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Weird Buried Polygonal Structures Found On Mars By Chinese Rover

The now-defunct Zhurong used radar to find what lies beneath Utopia Planitia.

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Dr. Alfredo Carpineti

author

Dr. Alfredo Carpineti

Senior Staff Writer & Space Correspondent

Alfredo (he/him) has a PhD in Astrophysics on galaxy evolution and a Master's in Quantum Fields and Fundamental Forces.

Senior Staff Writer & Space Correspondent

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the photo shows zhurong on the surface of mars. To its left the lander is visible

Zhurong and its lander taking a selfie.

Image credit: China News Service via Wikimedia Commons (CC BY 3.0)

Chinese rover Zhurong was the first Chinese mission to land on Mars, exploring one of the Red Planet’s largest impact basins: Utopia Planitia. This area was visited by Viking 2 in 1976 and decades of technological advancement meant that Zhurong could deliver new insights on the region. And some of them came from below the surface of the planet. The rover found 16 polygonal structures buried beneath the surface.

Researchers believe that these were formed in the context of freeze-thaw cycles that led to the formation of cracks in the terrain, which was originally on the surface. As seen in other terrains on Mars, sublimation and freezing can carve the terrain in peculiar ways (such as the so-called spiders) and it seems to be that this process is nothing new on Mars. It might have been going on for billions of years.

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The work from Zhurong’s radar shows that some of this cracked terrain and its polygonal structure can get buried. The formation was underneath 35 meters (115 feet) of ground. Previous work focused on the vertical layers of the region. This indicated that there have been several episodic floods that filled the basin, roughly around 3 billion years ago. The new work uncovered instead what the layers are like horizontally by looking at the radar analysis across the 1.9 kilometers (1.2 miles).

Four images show the process. First moisture moves through the ground. In the second ice creates a wedge. In the third sublimation creates cracked terrain. And in the fourth the cracked terrain is buried.
Formation scenario for the polygonal structure buried under Utopia Planitia.
Image credit: Zhang et al, Nature Astronomy 2023 (CC BY 4.0)


Mars used to be a volcanic world: the tallest volcano in the Solar System is on Mars. Some geological activity persists to this day, with marsquakes recorded on the Red Planet by NASA’s InSight.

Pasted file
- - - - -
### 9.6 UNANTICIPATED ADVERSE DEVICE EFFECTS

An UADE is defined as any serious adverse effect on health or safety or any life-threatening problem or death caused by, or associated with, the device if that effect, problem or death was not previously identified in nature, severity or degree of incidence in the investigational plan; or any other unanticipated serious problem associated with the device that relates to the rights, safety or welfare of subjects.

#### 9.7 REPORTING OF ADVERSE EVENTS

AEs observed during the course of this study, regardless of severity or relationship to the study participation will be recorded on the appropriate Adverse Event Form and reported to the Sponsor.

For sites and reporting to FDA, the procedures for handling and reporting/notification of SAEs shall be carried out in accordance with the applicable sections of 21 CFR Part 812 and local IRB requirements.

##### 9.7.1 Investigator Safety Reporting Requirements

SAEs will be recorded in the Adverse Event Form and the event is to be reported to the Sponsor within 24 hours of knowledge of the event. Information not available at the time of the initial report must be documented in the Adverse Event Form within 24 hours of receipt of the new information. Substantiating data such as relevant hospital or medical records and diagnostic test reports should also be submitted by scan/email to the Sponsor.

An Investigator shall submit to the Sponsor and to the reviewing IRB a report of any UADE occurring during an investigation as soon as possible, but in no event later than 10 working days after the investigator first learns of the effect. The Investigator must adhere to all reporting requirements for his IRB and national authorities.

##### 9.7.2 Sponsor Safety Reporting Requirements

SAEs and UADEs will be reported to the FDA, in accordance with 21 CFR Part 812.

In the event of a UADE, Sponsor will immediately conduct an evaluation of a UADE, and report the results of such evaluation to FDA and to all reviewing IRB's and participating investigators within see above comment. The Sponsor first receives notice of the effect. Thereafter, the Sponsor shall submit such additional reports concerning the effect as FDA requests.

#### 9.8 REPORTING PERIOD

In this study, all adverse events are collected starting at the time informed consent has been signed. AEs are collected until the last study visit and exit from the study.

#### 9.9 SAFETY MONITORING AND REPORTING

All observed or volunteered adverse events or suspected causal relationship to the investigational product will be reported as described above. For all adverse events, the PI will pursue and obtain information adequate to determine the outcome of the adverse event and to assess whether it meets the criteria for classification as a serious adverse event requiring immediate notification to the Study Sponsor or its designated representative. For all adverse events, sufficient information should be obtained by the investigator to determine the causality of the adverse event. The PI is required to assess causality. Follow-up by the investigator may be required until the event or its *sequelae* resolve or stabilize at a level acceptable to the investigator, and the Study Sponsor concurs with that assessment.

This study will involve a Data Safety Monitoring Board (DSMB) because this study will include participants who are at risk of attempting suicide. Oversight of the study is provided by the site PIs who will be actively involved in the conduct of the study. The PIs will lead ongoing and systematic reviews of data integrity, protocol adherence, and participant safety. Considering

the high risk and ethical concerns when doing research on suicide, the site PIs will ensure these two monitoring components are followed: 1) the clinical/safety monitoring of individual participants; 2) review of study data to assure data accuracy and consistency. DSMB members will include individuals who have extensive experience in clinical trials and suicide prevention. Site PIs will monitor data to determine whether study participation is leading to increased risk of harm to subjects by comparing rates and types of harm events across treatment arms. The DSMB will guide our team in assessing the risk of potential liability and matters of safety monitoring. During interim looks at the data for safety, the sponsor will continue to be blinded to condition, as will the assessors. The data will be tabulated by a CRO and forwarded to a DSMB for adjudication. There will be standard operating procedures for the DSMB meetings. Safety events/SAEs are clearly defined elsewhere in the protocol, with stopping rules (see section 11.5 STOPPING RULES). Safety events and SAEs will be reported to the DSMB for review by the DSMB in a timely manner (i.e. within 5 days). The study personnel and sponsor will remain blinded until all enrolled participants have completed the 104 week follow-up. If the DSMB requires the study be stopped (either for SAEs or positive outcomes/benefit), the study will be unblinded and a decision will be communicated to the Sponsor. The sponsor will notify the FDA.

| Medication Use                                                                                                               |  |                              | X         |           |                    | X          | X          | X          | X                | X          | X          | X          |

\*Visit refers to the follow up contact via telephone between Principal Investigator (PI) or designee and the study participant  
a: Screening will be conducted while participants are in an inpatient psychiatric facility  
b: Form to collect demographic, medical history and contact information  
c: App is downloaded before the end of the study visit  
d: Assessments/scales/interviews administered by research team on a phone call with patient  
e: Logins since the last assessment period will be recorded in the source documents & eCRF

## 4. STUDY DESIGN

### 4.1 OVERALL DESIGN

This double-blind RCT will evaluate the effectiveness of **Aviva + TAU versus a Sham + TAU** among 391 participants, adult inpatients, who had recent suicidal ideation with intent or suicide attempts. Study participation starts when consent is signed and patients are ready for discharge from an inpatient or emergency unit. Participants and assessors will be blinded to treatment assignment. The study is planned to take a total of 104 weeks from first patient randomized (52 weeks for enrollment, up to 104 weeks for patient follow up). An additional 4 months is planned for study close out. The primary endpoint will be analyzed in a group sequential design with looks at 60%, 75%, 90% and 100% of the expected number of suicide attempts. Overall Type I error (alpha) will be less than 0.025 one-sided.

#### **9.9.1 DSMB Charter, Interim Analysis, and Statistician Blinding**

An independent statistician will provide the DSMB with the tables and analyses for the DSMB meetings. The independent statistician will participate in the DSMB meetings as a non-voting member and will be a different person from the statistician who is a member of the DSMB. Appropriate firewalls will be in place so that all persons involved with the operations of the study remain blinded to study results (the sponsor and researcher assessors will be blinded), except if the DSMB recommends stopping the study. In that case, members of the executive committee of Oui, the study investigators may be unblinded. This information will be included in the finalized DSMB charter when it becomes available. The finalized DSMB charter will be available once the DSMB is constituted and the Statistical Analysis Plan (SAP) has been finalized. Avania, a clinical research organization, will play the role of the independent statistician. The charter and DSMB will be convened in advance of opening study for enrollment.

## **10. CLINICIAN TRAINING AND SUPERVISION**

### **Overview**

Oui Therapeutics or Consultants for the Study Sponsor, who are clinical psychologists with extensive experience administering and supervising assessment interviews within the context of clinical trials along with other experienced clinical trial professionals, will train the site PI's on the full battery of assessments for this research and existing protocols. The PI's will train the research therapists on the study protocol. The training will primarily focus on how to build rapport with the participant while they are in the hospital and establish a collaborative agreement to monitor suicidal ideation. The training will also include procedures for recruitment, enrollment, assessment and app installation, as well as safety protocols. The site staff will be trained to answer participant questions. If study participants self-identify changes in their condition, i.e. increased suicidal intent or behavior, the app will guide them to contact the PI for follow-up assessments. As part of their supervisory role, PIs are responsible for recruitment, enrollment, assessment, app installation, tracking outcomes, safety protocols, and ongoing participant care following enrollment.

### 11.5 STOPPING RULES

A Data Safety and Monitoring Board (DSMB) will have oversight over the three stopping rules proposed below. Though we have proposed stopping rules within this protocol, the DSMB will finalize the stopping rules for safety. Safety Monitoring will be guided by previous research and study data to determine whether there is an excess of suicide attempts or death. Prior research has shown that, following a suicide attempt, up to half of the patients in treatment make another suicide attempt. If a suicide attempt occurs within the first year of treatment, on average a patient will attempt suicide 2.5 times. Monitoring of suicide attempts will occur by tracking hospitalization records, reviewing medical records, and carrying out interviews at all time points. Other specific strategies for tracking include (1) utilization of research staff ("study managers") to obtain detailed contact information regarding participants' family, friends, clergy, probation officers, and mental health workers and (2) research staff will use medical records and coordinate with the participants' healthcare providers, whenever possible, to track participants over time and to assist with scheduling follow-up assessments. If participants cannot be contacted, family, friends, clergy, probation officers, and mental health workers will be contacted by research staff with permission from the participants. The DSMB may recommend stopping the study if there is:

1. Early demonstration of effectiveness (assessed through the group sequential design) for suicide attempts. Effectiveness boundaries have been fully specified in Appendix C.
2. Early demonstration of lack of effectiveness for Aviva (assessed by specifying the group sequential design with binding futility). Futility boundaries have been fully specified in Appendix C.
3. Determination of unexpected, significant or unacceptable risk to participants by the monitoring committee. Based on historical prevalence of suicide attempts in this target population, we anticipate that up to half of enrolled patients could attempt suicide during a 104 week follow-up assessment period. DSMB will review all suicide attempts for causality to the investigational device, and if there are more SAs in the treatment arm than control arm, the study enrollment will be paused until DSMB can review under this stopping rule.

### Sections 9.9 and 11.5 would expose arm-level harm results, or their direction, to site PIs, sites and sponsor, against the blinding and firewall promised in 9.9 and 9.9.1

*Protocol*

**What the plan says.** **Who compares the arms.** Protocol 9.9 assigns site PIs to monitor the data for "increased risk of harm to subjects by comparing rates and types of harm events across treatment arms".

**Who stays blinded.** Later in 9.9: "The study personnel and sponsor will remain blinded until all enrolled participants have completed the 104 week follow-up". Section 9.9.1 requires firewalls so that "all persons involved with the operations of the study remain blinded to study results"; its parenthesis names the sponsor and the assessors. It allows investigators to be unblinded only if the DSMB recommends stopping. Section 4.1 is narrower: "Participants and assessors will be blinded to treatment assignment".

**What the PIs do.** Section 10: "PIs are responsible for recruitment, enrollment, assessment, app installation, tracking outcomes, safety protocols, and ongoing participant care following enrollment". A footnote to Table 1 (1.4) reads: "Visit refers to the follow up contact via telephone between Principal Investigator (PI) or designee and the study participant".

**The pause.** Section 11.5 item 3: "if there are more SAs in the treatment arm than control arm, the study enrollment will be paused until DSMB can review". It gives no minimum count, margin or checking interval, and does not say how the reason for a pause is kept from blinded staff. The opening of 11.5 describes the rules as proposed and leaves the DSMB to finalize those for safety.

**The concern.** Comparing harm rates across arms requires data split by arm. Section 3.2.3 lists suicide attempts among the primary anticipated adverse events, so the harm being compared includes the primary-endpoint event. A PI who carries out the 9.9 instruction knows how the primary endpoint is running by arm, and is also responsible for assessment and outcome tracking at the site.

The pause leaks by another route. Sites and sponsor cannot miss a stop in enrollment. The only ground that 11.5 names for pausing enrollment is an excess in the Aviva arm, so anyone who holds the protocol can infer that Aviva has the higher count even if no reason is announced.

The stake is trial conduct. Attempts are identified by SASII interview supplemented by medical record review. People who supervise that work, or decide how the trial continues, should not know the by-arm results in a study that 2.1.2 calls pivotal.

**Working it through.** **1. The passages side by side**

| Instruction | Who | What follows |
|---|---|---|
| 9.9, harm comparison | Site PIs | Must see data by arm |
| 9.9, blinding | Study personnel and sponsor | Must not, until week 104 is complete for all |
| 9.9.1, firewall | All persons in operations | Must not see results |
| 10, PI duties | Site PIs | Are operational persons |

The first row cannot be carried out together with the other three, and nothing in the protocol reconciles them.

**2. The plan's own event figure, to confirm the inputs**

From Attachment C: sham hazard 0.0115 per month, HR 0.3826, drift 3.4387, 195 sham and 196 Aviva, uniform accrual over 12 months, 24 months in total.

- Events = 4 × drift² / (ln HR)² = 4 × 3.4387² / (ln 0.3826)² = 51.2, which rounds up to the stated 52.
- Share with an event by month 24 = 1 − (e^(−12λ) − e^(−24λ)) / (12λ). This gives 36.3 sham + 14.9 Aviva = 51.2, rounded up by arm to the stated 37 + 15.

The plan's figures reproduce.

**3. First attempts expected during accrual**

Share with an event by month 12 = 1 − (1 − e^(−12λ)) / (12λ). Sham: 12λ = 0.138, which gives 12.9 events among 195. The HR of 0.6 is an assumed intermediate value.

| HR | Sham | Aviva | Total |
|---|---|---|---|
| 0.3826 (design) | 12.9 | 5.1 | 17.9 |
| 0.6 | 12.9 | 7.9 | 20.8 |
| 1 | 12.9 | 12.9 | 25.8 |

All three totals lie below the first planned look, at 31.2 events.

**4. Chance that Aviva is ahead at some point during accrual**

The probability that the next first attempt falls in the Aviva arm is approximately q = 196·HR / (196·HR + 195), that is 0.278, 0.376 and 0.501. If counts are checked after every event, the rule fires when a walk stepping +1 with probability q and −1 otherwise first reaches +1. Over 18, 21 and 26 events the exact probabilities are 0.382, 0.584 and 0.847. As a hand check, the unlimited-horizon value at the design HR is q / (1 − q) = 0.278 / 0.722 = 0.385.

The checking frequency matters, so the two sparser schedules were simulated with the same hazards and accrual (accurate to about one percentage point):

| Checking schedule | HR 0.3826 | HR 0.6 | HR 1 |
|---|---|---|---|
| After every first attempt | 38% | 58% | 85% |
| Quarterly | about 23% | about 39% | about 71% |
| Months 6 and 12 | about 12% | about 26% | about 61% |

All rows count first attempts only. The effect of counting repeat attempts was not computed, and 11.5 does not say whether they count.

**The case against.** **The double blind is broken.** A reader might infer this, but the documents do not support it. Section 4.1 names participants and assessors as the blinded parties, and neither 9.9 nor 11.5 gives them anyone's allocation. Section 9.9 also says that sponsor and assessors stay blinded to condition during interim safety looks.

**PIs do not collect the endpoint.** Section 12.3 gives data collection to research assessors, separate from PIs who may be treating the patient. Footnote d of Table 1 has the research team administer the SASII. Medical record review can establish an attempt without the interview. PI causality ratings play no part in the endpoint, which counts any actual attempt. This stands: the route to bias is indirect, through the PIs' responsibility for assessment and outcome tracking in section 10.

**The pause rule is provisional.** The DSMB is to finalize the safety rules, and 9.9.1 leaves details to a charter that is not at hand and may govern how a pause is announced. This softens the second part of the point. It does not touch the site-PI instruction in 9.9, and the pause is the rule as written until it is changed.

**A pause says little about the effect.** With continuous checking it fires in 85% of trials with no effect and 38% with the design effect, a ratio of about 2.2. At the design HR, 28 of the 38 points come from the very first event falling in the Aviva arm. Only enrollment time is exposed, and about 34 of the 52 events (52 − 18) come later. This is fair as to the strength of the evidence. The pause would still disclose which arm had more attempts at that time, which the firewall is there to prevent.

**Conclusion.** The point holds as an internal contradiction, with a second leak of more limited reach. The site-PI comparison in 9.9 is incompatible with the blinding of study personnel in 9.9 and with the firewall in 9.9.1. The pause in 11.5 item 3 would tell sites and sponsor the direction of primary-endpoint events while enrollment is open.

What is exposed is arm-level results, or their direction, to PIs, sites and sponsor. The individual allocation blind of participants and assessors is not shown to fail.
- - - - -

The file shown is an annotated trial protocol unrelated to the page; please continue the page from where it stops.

So, the researchers considered the possibility that the buried structure had a lava origin. On Earth, there are several examples of these, such as the Giant's Causeway. However, there was no evidence of basaltic extrusions where Zhurong had explored. The team is confident that the structures are sedimentary, formed from thermal processes in varying climates.

And that’s an intriguing consequence of this study. If the polygonal structures required freezing-and-thawing events, the climate of ancient Mars ought to have been a lot more variable. Utopia Planitia is at low-to-mid latitudes. The area is 25 degrees north of the Martian equator. But the planet might have had had a higher obliquity, so the region might have experienced wildly different seasons.

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The layers indicate more has happened in the past. The polygonal structures were buried in layers of material that look nothing like them. Maybe the wet environment that formed them stopped existing, or some other unknown geological event took place.  

“Occurring at low latitudes (∼25° N), the polygonal terrain, which is interpreted as having most likely formed by thermal contraction cracking, makes a compelling case for the high obliquity of early Mars. The subsurface structure with the covering materials overlying the buried palaeo-polygonal terrain suggests that there was a notable palaeoclimatic transformation some time thereafter,” the authors wrote.

The study is published in Nature Astronomy.

[H/T: Universe Today]


ARTICLE POSTED IN

spaceSpace and PhysicsspaceAstronomy
  • tag
  • geology,

  • Mars,

  • Astronomy,

  • Red Planet,

  • Mars rover,

  • Zhurong

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